Measuring Inconsistency in Meta-Analyses

MRC Biostatistics Unit, Institute of Public Health, Cambridge CB2 2SR.
BMJ (online) (Impact Factor: 17.45). 10/2003; 327(7414):557-60. DOI: 10.1136/bmj.327.7414.557
Source: PubMed
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Available from: Jonathan J Deeks, Feb 03, 2015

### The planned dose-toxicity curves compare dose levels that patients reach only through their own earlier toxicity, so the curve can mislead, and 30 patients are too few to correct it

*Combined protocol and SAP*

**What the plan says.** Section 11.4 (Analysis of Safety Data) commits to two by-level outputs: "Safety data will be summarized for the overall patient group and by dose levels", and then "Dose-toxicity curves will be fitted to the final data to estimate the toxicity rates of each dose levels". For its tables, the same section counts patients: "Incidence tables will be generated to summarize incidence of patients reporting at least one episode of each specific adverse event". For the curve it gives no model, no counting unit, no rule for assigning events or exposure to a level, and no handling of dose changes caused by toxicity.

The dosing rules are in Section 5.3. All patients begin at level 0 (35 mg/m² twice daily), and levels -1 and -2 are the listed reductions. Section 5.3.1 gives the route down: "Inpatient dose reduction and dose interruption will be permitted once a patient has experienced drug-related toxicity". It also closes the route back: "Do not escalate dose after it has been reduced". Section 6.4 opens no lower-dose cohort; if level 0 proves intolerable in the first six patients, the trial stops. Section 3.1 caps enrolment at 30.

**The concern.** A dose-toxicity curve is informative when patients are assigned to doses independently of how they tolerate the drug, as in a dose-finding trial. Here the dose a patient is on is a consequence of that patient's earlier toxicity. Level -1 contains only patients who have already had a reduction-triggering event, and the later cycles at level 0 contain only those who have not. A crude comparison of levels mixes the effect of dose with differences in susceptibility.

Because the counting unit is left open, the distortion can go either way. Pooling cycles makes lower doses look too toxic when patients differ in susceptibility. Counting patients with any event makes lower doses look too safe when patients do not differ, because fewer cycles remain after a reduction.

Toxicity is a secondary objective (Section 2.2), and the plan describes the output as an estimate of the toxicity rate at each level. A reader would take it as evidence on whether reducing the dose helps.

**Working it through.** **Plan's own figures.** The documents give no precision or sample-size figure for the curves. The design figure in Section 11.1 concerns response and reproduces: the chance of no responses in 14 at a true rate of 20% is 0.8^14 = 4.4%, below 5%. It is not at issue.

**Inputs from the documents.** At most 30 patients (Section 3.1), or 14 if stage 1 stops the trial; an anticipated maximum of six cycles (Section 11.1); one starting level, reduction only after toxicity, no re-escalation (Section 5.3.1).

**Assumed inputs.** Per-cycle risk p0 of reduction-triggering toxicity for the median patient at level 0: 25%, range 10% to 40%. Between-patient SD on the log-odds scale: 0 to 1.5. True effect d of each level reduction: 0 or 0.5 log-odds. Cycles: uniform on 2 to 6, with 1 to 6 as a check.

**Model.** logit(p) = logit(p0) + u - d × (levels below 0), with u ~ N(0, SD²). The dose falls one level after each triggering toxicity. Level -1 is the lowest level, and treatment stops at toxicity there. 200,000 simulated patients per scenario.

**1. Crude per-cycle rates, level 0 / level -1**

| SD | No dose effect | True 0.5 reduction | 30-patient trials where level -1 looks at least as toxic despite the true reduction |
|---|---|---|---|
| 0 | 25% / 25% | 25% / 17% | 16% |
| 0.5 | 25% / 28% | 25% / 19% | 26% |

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    • "The adjusted ORs or RRs, and 95 % CIs for each determinant of home or nursing home death compared to hospital death were extracted from the studies. Heterogeneity was measured using the I 2 statistic.[11]Meta-analyses were performed when more than one study was available for a given determinant and in the absence of considerable heterogeneity using the inverse variance method and a random effects model. "